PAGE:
South-Western Legal Studies in Business

Attorney and Creditor Liable for FDCPA Collection Violations
Description Appeals court held that both an attorney who allowed his letterhead to be used for debt collection purposes that implied the threat of legal action and the creditor that hired him, were both liable for violating the FDCPA by sending threatening letters to debtors that were not truthful.
Topic Consumer Protection
Key Words Fair Debt Collection Practices Act; Violation; Liability; Attorney
C A S E   S U M M A R Y
Facts Nielsen received a letter from attorney Dickerson advising her that the balance on her GM credit card account was past due. Nielsen sued Dickerson and others under the Fair Debt Collection Practices Act (FDCPA) in a class action suit for falsely suggesting that an attorney was actively involved in GM's debt collection effort. The trial court granted Nielsen summary judgment; Dickerson appealed.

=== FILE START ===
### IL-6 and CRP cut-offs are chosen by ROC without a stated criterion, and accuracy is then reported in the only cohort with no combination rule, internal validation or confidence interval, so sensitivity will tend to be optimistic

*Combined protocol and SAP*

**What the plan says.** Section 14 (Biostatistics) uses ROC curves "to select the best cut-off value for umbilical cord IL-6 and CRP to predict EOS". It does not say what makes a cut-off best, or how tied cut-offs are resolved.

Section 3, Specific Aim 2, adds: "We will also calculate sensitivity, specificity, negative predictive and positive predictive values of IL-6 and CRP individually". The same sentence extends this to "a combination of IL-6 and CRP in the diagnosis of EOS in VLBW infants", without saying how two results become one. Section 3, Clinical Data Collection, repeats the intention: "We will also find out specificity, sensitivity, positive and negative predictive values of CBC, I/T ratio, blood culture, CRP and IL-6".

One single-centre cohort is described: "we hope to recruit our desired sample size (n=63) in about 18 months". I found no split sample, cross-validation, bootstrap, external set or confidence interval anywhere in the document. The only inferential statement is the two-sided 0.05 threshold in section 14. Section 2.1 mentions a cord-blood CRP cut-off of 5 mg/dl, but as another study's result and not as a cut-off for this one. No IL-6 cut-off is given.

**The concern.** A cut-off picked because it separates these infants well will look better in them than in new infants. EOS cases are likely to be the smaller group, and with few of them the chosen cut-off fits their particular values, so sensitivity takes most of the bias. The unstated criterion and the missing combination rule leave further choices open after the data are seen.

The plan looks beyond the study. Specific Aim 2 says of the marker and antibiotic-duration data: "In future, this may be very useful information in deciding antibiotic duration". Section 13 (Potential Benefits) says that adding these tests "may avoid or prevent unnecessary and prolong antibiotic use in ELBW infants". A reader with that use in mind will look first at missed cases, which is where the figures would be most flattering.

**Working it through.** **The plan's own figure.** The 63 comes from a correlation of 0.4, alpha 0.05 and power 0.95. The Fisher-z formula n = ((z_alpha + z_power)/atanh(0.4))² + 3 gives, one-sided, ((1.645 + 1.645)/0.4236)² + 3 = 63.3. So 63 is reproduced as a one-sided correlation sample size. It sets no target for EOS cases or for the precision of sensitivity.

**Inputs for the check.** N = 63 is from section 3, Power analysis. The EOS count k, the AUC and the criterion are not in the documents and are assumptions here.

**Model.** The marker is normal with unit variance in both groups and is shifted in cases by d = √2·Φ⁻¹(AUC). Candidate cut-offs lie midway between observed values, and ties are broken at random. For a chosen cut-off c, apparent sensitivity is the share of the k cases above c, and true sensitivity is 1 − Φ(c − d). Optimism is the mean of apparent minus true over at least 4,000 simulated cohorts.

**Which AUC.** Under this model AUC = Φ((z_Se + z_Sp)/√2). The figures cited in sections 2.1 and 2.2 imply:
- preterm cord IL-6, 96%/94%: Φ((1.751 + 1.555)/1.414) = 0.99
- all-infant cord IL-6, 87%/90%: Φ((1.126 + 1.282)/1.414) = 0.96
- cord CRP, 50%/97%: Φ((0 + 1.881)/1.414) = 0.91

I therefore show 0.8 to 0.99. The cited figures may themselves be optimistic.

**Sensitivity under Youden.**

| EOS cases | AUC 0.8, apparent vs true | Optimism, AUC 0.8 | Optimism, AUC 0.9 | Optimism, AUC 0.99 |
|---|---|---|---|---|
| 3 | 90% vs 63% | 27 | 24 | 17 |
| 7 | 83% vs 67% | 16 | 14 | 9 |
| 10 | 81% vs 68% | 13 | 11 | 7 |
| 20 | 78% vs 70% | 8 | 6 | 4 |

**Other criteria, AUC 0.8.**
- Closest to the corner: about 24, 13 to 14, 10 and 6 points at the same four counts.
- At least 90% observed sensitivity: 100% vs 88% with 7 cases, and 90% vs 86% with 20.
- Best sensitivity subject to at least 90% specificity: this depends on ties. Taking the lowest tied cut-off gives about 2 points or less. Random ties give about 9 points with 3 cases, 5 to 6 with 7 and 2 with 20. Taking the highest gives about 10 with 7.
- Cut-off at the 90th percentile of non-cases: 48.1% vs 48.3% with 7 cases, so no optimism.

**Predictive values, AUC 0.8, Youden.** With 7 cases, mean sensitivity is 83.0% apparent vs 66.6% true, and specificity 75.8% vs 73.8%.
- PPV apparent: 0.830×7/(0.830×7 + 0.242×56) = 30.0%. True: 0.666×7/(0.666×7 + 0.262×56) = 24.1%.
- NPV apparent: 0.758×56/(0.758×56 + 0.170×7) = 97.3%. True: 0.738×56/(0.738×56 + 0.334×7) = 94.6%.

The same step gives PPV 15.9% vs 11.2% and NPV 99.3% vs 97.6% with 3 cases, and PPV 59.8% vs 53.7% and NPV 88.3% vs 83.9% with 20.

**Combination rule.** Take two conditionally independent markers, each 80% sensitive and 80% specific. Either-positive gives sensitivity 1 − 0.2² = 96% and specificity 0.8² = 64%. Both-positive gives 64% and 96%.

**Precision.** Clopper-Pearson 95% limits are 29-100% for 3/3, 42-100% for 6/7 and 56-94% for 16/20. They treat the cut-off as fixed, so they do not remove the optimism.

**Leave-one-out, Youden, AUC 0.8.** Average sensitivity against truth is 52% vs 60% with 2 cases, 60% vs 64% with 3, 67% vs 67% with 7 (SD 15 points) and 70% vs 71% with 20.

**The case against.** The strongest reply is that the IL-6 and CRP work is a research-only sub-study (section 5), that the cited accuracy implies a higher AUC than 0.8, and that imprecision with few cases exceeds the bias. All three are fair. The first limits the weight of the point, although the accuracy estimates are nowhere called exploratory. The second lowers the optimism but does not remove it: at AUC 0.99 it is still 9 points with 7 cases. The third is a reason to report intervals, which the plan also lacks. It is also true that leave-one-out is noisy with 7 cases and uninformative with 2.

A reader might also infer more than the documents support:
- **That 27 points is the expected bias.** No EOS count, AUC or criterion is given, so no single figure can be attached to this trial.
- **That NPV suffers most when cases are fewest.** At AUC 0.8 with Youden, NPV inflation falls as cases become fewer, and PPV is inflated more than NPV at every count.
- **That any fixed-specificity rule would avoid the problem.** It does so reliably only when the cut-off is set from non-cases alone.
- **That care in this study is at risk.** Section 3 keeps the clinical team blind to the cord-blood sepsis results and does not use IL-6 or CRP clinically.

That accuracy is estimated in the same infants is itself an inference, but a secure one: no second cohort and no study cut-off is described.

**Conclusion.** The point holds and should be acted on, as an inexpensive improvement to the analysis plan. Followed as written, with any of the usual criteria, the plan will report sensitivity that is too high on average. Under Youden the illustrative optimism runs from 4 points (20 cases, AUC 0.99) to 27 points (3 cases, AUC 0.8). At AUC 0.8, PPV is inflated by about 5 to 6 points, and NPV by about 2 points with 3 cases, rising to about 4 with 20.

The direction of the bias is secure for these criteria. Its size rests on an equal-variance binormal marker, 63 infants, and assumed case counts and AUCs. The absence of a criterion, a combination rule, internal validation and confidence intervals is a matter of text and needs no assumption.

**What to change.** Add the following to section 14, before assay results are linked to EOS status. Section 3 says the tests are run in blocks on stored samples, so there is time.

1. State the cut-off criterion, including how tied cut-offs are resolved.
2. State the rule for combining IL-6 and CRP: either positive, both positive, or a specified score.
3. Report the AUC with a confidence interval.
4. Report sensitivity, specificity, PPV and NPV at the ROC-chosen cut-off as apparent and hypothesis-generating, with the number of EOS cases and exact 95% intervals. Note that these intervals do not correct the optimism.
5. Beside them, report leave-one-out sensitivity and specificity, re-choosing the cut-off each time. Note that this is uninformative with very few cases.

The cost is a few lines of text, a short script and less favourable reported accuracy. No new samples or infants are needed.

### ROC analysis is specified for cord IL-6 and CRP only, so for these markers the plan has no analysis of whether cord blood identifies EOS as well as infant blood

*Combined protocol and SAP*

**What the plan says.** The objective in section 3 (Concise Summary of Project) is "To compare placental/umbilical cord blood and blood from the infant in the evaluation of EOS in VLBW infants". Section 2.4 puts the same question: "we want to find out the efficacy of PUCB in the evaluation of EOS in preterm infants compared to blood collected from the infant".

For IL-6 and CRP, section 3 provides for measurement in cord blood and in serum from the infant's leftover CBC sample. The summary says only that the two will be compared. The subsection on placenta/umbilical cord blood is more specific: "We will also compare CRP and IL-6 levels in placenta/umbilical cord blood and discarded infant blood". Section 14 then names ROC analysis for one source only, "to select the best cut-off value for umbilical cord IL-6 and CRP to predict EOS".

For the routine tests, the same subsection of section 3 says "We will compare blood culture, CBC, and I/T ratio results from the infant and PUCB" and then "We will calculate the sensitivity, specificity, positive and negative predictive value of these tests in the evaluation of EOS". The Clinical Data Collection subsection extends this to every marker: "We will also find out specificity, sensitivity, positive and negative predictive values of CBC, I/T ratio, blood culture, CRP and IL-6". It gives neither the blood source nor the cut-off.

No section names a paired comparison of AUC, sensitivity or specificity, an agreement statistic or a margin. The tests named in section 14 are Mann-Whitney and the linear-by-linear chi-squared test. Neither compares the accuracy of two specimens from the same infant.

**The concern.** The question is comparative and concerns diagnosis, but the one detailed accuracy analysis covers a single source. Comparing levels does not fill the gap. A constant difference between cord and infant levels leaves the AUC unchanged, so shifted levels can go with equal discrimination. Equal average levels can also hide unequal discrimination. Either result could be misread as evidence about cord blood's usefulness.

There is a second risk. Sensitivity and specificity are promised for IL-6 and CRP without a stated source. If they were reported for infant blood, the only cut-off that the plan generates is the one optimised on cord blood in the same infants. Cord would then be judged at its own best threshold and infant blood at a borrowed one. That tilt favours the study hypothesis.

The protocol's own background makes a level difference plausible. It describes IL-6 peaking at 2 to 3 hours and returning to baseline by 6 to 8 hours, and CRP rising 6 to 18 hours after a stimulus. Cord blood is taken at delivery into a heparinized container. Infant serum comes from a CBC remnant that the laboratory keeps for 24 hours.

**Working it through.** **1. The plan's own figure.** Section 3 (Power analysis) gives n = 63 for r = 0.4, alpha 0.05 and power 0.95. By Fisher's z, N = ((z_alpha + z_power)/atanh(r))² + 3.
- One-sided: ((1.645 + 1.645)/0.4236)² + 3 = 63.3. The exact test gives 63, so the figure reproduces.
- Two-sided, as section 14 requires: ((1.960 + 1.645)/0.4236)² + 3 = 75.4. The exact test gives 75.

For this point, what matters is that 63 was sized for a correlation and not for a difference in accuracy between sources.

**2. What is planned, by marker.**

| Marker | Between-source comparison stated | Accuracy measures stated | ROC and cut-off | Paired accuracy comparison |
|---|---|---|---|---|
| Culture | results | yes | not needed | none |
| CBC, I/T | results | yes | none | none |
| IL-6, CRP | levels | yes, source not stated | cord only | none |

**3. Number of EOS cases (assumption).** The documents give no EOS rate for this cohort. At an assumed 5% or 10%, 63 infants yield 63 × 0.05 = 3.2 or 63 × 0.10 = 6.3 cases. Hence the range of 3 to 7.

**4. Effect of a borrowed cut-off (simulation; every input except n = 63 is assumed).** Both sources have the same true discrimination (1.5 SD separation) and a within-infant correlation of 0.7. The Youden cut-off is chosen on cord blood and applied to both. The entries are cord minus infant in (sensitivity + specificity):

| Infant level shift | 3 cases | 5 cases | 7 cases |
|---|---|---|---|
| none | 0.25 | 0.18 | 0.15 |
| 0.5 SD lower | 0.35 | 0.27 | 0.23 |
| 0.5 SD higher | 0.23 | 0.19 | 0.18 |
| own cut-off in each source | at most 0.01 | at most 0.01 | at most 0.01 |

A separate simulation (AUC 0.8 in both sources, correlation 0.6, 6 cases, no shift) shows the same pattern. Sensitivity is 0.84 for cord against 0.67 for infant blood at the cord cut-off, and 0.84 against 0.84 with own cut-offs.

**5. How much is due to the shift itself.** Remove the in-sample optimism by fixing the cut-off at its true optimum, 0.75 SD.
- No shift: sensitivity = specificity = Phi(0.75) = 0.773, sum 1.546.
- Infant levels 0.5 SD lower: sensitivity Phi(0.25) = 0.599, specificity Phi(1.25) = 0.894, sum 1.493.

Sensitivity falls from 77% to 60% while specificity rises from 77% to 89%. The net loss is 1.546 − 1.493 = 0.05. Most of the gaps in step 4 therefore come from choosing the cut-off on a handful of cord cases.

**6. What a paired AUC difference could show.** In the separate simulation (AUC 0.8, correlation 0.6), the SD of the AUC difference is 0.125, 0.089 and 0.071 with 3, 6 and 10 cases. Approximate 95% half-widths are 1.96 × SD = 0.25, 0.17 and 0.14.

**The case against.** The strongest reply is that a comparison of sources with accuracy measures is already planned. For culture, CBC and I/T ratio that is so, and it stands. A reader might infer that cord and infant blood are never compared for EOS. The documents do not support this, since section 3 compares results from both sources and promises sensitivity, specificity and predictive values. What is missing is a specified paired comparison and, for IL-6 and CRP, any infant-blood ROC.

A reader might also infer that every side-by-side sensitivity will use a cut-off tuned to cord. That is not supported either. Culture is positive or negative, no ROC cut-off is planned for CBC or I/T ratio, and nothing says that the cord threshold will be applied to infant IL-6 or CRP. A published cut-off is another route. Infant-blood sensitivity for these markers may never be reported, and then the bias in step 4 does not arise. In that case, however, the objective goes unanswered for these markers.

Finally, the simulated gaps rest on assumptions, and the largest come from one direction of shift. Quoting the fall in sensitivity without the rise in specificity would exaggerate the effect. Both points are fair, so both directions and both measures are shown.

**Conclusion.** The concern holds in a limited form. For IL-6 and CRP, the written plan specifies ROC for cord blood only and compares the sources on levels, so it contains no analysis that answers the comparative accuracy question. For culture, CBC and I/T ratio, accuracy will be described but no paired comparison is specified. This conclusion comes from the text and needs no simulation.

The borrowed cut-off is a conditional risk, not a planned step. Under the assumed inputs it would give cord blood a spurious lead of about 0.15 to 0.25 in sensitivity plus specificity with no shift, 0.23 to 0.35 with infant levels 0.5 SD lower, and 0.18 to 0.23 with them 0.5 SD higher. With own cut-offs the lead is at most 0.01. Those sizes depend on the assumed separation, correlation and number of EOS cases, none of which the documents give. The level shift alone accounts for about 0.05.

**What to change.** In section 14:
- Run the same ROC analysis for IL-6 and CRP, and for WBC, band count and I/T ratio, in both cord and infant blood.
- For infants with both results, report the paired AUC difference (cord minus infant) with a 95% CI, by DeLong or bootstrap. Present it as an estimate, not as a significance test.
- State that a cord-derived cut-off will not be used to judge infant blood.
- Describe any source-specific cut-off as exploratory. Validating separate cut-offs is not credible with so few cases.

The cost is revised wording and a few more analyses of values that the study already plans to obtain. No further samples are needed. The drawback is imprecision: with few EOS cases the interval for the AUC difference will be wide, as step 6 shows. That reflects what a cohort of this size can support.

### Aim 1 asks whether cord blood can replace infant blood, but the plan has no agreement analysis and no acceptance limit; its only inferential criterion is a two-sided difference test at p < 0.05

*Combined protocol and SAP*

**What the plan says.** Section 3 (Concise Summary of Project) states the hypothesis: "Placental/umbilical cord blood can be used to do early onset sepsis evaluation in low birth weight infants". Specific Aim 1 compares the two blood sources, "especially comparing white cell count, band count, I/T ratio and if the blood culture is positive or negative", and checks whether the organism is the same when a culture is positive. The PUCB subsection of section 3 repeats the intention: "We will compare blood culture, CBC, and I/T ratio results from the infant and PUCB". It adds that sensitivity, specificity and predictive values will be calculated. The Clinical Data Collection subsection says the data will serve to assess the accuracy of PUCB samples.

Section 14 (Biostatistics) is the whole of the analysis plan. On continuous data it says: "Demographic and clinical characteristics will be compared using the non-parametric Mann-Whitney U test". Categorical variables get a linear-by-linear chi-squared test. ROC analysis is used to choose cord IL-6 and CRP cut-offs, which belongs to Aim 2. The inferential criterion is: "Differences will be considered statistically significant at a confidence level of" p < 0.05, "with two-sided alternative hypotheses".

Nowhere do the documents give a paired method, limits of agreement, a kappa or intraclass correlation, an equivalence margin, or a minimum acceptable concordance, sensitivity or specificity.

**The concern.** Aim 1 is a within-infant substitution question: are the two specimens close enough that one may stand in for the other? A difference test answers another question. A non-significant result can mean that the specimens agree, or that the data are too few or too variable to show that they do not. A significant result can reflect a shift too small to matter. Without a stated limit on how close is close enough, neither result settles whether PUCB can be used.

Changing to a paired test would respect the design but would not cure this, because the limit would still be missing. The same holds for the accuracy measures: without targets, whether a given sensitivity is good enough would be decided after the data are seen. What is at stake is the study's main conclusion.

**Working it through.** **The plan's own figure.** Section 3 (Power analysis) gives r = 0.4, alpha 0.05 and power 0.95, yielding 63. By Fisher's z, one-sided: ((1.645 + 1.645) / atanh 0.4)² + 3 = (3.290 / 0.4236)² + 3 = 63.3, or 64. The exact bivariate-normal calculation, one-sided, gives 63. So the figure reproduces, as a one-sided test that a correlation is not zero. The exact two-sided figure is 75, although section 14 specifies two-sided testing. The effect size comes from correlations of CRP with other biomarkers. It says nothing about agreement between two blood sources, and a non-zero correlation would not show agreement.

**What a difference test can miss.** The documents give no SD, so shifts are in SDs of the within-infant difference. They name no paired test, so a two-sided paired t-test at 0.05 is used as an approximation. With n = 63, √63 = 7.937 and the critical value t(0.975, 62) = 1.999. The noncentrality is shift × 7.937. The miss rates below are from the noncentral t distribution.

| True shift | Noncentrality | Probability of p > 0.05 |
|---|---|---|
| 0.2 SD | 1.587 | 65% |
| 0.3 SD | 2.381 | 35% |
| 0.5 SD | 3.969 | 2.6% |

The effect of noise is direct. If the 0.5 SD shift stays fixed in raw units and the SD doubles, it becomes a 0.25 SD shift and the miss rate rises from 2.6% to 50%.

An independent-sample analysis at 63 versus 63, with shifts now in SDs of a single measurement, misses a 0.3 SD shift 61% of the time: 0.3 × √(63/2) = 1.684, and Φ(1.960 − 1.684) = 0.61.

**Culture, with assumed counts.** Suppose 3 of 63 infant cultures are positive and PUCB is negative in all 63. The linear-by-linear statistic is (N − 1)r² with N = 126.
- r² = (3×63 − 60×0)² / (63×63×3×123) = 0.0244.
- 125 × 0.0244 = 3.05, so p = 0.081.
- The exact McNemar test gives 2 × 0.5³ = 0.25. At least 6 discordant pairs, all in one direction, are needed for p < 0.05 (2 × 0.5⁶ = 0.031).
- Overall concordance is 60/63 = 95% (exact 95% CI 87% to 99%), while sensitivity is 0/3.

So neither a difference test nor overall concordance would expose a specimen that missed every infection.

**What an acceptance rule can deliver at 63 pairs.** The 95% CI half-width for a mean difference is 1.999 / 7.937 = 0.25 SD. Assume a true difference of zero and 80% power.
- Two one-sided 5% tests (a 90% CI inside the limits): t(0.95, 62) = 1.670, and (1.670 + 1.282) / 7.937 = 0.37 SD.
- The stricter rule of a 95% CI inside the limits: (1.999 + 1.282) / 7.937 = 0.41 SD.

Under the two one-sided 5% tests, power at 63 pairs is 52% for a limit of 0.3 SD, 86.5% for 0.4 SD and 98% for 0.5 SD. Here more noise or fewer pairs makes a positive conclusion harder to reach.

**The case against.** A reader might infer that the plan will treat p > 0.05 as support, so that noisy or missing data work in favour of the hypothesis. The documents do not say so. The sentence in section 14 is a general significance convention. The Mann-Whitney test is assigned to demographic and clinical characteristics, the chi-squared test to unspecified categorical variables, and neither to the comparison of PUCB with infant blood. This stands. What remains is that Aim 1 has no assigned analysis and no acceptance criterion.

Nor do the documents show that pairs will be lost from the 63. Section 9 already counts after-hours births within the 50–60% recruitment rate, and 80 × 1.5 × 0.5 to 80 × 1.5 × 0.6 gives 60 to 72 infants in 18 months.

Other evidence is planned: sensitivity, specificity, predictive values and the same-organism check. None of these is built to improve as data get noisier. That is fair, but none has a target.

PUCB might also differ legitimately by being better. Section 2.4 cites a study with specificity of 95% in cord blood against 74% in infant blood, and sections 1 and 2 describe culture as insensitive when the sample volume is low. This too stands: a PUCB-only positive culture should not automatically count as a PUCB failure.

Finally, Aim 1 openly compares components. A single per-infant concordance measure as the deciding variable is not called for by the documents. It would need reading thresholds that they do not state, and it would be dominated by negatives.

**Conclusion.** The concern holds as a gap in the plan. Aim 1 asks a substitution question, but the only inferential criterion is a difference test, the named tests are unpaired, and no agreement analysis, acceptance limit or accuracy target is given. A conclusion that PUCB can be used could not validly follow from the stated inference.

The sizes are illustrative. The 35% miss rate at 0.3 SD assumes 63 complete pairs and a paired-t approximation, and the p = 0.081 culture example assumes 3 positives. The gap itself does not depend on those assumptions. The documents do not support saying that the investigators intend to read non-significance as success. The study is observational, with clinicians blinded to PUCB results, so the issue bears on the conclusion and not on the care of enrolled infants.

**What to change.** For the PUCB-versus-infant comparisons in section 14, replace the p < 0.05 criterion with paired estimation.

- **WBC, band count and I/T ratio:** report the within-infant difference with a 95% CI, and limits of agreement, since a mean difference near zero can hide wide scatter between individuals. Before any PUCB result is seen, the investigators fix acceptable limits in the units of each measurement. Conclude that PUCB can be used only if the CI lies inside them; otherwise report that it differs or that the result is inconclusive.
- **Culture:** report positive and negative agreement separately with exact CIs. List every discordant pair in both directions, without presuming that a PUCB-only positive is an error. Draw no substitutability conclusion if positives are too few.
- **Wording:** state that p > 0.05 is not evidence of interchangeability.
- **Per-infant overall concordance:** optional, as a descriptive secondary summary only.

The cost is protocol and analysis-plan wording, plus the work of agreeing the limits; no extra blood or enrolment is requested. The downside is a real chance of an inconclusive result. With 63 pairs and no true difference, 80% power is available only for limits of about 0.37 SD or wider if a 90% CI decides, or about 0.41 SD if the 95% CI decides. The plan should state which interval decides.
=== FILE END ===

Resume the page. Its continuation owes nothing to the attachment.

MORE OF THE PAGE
Affirmed. Attorney Dickerson is liable under the FDCPA for the misleading nature of the debt collection letters sent on behalf of the creditor. He allowed his letterhead to be used for this purpose and was not genuinely involved in debt collection, so the letter was misleading. The creditor Dickerson was working for, a bank, qualifies as a debt collector for purposes of the FDCPA and is also liable under the statute.

Citation Nielsen v. Dickerson, 307 F.3d 623 (7th Cir., 2002)

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